19th-Century Art and Architecture

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Liberty Leading the People by Eugene Delacroix, 1830. © Wikimedia Commons

The 19th century was a period when Europe and the world experienced rapid and profound changes in all areas. Politically and geographically, Europe was constantly in a state of constant movement. revolutions in France, the collapse of the Spanish, Holy Roman and French Napoleonic empires, as well as the growth of the British and German empires – all this had a huge impact on the development of art movements 19th century.

Art, and especially painting, was no different in the 19th century. The changes over the course of 100 years have been dramatic, moving from historical works in the style of the “Old Masters” to the dawn of modernity.

Two main characteristics distinguish 19th-century art and architecture:

  • the use of different historical styles;
  • the development of new materials and structural methods.

During the 19th century, many innovative and original art movements and styles were born. Some of the art movements in the 19th century were short-lived while others were widespread and had a profound effect on the evolution of art.

Neoclassicism: c. 1780-1900

Neoclassicism was the dominant style of painting in Europe. The 19th-century art movement had developed as part of a larger decorative style that encompassed architecture, sculpture, and the decorative arts.

The Apotheosis of Homer by Jean-Auguste-Dominique Ingres, 1827. The painting shows the ancient writer Homer being crowned by a winged figure representing Victory. Other figures represented in the painting include Dante, Virgil, Raphael and Moliere. Louvre Museum, Paris. © Wikimedia Commons.

Neoclassical paintings were derived from objects of classical antiquity or included the painting of modern or newly invented compositions in the classical style. Subjects were taken from, or inspired by the Epic – poems and stories from ancient Greece and Rome.

Neoclassical painting is generally a form of history painting, a genre that crosses many styles but is dependent on the historical subject matter.

Romanticism: c. 1750-1890

Romanticism was part of a larger 19th-century art movement, including literature and architecture, as well as painting, that began in Britain in the mid-18th century.

It was not until about 1820 that this movement reached continental Europe. There it existed along with neoclassicism until the middle of the 19th century. Then both of them were finally forced out or turned into other styles.

Unlike Neoclassicism, the 19th century Romanticism art movement rejected the order and idealization that neoclassicism promoted in favor of emphasizing the emotional, personal, and creative aspects of art.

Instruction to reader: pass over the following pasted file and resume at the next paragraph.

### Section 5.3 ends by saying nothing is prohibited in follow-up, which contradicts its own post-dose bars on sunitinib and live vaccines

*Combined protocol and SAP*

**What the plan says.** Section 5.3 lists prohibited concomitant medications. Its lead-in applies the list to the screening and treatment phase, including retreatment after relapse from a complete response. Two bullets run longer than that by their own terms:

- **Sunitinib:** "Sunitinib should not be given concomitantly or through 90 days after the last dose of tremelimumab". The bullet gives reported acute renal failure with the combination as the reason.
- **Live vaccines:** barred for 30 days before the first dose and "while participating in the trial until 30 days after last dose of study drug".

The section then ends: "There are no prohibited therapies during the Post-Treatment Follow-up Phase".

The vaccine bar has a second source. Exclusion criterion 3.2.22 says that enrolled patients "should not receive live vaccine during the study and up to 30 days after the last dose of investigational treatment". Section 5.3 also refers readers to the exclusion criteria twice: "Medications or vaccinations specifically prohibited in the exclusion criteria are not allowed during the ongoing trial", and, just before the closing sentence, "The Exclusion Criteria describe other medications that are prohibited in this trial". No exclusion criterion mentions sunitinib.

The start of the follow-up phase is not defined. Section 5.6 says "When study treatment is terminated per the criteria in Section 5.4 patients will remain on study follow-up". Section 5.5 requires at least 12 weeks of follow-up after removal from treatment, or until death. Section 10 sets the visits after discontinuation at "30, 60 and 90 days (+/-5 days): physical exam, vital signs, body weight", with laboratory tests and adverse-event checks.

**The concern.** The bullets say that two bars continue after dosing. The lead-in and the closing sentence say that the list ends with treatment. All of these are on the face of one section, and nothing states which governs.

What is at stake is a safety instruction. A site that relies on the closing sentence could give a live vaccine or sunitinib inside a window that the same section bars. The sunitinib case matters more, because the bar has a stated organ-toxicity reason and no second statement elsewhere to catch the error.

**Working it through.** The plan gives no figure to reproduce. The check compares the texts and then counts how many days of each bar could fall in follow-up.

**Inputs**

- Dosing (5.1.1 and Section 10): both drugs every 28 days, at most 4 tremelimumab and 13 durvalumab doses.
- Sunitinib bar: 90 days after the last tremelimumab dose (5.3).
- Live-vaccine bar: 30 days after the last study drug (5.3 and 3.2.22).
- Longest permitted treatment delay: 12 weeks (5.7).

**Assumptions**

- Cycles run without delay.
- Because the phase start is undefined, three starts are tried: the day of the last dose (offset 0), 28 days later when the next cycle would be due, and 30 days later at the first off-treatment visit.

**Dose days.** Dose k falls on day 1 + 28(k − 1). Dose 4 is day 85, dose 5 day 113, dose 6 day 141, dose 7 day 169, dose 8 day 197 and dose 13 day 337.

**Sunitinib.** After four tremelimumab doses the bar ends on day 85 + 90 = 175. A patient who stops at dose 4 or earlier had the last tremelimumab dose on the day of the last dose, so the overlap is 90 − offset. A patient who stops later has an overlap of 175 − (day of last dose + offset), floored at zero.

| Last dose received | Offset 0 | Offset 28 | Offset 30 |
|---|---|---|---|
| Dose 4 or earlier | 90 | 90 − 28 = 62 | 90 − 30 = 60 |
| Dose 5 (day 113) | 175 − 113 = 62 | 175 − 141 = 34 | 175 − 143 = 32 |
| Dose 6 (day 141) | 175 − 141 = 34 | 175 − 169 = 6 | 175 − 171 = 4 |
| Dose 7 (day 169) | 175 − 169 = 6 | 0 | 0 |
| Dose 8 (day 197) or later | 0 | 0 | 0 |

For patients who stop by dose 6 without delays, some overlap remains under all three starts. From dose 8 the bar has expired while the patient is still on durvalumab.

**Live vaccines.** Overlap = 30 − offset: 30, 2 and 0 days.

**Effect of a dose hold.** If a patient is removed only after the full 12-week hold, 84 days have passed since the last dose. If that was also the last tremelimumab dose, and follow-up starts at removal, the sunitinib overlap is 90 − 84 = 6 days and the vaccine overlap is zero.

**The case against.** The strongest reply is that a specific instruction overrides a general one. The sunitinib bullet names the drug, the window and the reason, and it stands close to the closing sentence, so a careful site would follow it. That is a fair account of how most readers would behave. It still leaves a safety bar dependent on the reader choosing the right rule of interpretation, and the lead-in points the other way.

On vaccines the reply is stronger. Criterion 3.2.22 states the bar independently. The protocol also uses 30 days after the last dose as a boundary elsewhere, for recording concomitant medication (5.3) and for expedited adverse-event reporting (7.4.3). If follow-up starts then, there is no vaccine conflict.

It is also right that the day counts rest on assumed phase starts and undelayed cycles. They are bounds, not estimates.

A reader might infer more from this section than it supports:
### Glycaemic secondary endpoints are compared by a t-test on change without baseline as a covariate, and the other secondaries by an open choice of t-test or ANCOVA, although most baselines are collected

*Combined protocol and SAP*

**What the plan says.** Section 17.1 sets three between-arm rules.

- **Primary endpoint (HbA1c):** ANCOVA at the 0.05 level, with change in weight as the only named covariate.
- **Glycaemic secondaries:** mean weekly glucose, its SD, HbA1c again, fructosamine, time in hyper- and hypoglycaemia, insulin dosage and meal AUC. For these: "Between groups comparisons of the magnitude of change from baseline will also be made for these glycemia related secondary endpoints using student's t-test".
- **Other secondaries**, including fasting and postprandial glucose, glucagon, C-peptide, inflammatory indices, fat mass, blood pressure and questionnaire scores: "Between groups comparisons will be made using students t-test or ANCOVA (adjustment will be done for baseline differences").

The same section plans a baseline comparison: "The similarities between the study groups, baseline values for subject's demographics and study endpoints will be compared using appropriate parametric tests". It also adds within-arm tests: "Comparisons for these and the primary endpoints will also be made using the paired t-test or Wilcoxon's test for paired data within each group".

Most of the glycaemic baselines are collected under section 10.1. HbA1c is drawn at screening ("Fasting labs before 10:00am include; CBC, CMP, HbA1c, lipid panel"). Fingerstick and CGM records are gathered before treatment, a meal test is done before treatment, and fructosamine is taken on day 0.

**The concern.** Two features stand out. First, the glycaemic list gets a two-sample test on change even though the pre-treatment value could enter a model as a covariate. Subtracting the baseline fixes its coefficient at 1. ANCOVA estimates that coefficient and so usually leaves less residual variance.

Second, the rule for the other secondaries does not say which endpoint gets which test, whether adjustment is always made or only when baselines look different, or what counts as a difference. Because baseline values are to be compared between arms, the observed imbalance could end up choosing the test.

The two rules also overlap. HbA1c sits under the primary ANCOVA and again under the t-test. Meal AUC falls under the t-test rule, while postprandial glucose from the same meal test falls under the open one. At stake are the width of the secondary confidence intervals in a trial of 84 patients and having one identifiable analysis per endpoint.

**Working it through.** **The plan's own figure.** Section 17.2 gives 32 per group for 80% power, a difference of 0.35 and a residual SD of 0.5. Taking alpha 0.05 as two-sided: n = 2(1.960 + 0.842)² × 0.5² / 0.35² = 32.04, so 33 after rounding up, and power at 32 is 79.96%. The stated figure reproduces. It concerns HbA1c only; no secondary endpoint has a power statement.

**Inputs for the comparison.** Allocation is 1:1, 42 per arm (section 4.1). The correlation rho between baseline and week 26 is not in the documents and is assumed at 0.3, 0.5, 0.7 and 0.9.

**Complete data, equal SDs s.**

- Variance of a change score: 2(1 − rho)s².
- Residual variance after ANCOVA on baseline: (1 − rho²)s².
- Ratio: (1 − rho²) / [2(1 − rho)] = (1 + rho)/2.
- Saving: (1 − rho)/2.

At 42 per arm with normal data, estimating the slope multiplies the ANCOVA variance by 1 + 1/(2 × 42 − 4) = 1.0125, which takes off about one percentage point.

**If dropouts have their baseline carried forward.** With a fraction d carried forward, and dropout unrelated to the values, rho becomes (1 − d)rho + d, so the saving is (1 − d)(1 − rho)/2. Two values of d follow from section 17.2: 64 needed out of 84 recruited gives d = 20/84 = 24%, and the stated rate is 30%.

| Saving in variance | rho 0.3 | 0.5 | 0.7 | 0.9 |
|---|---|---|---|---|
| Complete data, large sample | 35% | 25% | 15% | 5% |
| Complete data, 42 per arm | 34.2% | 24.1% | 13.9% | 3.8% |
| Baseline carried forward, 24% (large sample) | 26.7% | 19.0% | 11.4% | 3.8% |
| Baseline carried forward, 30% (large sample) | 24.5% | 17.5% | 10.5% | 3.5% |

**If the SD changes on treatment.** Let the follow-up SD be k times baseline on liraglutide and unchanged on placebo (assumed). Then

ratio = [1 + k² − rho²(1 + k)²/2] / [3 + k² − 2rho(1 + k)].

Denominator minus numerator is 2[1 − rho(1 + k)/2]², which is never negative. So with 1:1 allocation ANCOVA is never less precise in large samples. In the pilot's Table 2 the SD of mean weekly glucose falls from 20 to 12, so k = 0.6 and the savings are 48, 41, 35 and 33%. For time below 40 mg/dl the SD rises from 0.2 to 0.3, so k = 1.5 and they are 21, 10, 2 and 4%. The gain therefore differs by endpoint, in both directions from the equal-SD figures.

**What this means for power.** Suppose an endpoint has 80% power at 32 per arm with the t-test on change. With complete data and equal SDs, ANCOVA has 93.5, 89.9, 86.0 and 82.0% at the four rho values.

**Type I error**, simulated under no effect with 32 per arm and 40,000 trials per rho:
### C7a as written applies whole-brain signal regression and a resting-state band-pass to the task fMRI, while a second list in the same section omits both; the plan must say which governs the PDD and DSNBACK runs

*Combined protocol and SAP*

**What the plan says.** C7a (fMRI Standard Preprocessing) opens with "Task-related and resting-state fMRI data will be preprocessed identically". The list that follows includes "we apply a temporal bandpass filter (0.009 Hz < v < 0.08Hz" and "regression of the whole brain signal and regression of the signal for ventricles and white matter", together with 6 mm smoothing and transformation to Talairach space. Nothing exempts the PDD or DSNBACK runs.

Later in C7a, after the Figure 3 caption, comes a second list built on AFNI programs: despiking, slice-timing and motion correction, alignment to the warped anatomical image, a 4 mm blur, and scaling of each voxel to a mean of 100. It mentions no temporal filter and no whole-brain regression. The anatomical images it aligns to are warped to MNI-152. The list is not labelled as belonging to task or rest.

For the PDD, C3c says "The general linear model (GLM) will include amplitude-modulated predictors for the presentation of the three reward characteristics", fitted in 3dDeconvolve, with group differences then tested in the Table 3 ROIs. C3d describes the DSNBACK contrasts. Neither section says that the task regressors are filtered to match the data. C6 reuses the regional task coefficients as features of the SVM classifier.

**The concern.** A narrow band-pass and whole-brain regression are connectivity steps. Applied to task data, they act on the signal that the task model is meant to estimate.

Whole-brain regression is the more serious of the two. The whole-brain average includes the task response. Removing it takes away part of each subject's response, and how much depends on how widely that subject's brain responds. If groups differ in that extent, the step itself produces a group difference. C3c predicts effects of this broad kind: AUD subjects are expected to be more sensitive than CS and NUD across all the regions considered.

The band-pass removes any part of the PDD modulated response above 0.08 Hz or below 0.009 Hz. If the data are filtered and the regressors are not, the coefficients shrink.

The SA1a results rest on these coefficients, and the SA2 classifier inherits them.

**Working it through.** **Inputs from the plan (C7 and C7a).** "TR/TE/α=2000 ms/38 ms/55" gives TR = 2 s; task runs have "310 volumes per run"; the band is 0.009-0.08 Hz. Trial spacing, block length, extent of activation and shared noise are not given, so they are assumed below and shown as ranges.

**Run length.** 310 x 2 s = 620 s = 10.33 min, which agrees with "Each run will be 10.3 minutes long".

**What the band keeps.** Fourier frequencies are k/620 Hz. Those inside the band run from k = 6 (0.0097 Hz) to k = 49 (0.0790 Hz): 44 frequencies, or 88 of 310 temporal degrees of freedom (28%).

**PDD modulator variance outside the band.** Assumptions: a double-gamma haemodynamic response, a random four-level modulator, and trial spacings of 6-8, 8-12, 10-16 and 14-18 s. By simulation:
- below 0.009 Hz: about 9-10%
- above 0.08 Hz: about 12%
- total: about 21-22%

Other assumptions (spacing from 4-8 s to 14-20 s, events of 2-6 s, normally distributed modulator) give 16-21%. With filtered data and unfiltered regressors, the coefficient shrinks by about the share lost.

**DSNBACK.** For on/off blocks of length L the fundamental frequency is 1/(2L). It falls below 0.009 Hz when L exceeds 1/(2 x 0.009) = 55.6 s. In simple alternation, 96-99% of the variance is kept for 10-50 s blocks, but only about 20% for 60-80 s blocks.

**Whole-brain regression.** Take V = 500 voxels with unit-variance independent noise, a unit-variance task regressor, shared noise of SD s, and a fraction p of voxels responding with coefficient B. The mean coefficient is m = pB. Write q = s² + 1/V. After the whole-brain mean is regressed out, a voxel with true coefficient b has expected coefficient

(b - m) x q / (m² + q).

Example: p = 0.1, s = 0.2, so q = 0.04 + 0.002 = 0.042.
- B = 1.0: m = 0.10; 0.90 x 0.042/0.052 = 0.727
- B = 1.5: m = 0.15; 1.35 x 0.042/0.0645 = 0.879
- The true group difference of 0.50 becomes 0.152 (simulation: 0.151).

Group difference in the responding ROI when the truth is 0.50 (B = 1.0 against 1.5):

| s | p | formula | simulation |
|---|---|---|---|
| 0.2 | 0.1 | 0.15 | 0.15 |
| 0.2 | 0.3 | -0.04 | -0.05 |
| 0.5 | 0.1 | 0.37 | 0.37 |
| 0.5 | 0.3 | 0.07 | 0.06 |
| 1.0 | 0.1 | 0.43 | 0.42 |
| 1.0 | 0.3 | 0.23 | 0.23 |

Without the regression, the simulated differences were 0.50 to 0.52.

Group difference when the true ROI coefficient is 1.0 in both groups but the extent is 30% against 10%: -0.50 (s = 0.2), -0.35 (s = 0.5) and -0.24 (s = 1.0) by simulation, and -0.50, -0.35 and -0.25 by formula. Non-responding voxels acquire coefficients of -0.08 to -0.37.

Romanticism was influenced by spiritual beliefs, popular culture, and interest in the Middle Ages that characterized some of the paintings produced during this period. Many romantic paintings have a sketchy, grainy look with a certain softness, though this is not the case for all of them.

Dante running from the Three Beasts in William Blake’s Illustrations to Dante’s Divine Comedy: Hell, Canto 1, 1824. © Wikimedia Commons.

Realism: c. 1850-1900

Realist-style paintings depicted scenes of everyday life, aiming to appeal to the general public rather than just targeting the upper classes. People from all walks of life, especially those from the working class, were celebrated in realism, in lifelike depictions in clear, logical compositions.

Rebelling against the dominant Romantic style, realism was concerned with depicting objects truthfully, avoiding artistic embellishments or implausible elements.

The Gleaners by Jean-Francois Millet, 1857. © Wikimedia Commons

Impressionism: c. 1870-1920

Impressionism is a stylistic trend in painting. The 19th century art movement originated in France in the 1870s and became popular throughout Europe over the next fifty years.

The forerunners of the Impressionist movement shared an interest in painting “from nature,” in the countryside, favoring landscape scenes and social situations over grandiose, overly dramatic scenes.

The key features of Impressionism are the thin, light, highly visible brushstrokes that bathe the paintings and the importance of paying attention to accurately depicting light throughout the day and night. The Impressionists also used new developments in color theory. Contrasting colors make each other more vibrant when used together.

The Bridge at Argenteuil by Claude Monet, 1874. In this painting it is clear to see the small, visible brushstrokes that make up Impressionist paintings, as well as the contrast of the yellows and blues in the water which makes use of colour theory to contrast against one another strongly. © Wikimedia Commons.

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